Full Spectrum Policing

Police Officer Discretion…and Focusing Our Efforts on Better Outcomes

“While improvements in policing have usually resulted from revelations of wrongdoing or the documentation of inadequacies, it does not follow that public dissatisfaction has always produced change. With monotonous regularity, peaks of interest in the police have been followed at both national and local levels by the appointment of a group of citizens to examine the specific problem that has surfaced and to make recommendations for dealing with it. In the heat of the moment the appointment of such a group has often, by itself, been sufficient to reduce public anxiety.

Brian Willis Interviews Yours Truly on Teaching Adaptive Leadership

I had the opportunity to be interviewed by Police trainer Brian Willis of the Excellence in Training Academy on the topic of Teaching Adaptive Leadership to police.

Podcast: I sit down with George Whitney of Complete EM and discuss: Active Shooters and After Actions

George Whitney of Complete EM each week speaks with people making a difference in emergency management. They talk about what works, what doesn't, how to work efficiently, and how to get it done with maximum effect. In this podcast ACTIVE SHOOTERS AND AFTER ACTIONS I speak with George about police response to active shooter incidents.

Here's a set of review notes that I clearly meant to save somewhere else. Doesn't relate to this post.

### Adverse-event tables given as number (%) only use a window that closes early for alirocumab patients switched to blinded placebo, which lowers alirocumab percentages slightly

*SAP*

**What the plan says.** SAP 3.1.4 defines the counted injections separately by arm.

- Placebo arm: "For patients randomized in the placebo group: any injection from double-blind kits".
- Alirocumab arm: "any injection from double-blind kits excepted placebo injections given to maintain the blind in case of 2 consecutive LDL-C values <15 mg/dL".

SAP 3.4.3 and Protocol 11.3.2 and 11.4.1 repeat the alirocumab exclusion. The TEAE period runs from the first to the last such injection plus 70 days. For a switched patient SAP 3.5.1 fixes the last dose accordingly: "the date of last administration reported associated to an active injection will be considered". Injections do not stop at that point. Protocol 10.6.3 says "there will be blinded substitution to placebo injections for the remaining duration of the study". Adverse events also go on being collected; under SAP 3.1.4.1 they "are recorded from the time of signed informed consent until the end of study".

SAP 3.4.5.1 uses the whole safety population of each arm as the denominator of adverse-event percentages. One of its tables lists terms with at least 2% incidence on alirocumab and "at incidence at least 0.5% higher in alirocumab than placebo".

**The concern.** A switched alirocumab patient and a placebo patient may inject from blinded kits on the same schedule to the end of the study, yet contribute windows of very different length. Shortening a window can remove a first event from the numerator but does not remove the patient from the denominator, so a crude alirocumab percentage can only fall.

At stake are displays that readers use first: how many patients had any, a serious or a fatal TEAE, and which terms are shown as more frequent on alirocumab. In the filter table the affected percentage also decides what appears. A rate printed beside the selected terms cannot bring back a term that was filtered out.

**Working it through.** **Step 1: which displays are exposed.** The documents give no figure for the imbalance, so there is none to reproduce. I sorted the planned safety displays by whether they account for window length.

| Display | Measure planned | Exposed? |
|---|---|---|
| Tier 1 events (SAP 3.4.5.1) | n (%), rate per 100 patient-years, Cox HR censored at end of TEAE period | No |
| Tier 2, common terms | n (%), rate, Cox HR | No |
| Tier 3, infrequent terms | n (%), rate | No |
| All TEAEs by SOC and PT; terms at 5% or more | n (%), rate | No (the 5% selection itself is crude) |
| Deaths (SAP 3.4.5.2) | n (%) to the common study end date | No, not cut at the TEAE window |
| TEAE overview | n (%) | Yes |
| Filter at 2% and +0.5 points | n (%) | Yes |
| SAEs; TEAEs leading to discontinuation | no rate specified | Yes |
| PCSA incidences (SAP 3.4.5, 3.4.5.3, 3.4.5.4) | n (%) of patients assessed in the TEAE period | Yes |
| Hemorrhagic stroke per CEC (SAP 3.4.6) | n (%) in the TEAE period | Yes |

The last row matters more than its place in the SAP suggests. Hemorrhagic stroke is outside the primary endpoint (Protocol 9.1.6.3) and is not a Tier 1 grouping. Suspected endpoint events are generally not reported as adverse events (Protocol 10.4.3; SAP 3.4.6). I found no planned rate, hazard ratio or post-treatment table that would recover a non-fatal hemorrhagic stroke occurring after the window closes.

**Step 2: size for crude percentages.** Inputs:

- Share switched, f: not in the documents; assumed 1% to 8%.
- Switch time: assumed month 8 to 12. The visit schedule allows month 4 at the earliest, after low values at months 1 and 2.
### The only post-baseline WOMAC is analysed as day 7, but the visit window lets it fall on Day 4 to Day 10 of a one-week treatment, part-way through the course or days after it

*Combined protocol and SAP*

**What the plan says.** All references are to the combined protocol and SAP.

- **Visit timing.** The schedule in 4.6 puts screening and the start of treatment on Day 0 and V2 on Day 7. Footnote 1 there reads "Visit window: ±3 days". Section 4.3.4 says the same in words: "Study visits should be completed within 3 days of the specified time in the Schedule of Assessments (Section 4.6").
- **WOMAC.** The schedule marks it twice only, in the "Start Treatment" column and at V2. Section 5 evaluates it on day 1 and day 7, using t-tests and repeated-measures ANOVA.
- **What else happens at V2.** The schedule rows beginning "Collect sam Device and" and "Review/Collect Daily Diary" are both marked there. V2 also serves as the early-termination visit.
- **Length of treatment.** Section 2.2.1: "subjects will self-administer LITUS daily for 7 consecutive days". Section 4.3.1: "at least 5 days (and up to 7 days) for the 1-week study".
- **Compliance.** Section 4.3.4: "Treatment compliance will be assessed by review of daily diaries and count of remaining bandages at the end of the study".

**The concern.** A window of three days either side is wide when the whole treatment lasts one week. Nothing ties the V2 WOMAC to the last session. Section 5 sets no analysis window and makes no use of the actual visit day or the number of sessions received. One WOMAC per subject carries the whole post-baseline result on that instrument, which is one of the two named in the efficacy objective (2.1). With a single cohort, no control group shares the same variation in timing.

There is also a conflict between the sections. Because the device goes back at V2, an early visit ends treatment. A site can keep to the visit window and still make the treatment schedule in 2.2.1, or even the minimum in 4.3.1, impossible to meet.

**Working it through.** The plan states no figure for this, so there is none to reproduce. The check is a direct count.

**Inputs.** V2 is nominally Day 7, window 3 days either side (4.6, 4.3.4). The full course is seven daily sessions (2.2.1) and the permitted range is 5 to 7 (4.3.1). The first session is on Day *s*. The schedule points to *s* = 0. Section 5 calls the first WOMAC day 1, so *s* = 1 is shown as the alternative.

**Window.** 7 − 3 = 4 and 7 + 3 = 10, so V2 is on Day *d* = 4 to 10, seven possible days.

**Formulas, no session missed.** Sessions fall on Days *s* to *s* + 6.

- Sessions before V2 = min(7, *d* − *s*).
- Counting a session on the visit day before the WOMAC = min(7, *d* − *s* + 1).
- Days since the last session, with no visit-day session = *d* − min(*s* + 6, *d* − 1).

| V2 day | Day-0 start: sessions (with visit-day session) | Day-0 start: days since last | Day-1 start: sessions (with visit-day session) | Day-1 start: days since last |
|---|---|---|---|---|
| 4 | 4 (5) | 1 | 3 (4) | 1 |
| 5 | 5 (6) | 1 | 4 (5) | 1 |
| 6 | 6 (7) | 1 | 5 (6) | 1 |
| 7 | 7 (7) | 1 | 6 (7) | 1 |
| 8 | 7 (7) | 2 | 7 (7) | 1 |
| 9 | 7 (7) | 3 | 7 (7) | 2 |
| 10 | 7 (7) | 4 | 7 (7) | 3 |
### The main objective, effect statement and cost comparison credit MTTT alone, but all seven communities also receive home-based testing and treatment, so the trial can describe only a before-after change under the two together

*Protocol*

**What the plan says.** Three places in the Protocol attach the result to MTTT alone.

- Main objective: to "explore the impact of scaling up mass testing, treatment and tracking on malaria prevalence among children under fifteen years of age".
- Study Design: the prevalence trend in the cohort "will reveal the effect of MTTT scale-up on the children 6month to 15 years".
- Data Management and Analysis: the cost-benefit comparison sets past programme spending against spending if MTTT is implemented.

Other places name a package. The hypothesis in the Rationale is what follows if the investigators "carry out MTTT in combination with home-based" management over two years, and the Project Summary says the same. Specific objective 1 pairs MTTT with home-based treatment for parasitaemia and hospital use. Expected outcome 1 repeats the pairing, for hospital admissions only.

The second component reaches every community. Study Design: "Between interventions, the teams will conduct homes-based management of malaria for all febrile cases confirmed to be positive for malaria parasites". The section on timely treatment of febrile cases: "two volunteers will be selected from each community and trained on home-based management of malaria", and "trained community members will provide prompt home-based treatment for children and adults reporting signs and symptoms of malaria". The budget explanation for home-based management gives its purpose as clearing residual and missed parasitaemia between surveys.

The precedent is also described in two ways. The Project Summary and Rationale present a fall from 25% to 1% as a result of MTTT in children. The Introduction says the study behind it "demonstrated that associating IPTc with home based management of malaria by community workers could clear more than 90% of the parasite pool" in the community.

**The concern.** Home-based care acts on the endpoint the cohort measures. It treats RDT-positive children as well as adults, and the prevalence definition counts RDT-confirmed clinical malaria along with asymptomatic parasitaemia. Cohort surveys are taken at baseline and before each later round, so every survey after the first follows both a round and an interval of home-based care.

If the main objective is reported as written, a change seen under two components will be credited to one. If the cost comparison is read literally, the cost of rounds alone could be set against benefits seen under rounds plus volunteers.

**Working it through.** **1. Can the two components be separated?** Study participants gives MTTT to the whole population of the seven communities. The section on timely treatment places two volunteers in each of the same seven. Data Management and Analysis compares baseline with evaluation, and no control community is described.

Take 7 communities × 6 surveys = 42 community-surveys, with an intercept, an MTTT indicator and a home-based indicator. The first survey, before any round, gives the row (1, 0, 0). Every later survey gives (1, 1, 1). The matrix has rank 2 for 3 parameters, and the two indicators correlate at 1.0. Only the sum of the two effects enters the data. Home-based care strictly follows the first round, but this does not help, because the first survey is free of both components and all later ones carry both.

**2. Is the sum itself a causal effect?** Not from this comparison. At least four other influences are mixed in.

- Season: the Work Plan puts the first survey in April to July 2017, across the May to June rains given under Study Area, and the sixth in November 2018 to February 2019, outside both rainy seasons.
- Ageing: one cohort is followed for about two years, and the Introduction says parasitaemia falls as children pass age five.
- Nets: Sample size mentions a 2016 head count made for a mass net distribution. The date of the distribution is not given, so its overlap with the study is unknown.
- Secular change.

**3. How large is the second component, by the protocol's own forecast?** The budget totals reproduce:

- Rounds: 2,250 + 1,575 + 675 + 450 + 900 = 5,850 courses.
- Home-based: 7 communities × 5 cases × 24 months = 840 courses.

Informative Fair and Impartial Podcast: Do the legal rules for using deadly force, still make sense?

I found the Criminal Injustice with David A. Harris page today and listened to Episode 32 Do the legal rules for using deadly force, set by the Supreme Court in the 1980s, still make sense? Do they protect the officer and the public, or is it time to change how police make the decision to take a life? I found the discussion between David A.

The Last Hundred Yards: Operate On Blind Luck or Win Consistently?

"If you are lucky and trust in luck alone, even your successes reduce you to the defensive; if you are unlucky you are already there." ~Frederick the Great

Thoughts on Policing a Free Society: Rethinking Widely Held Assumptions Regarding Police Fuction

"In order to make the police function more workable ,to reduce the conflicting pressures on the police, and to assure that future investments in police improvement will bring greater return, we must go back to fundamentals. We must rethink widely held assumptions regarding police function; recognize the discretion inherent in police work; and establish the values basic to policing.

Thoughts on Policing a Free Society

"Most efforts to improve police functioning have gone forward on the assumption that prevention of crime and the apprehension of criminals are the primary tasks of th police. But these assumptions have been based more on the mythology surrounding policing than upon accurate assessment of what it is that police do. The police themselves perpetuate this myth.

Approaching LE with the 'What's important now?' perspective

PoliceOne Editor in Chief Doug Wyllie interviews Brian Willis about the current law enforcement environment and how the profession should evolve by asking itself, "What's important now?"

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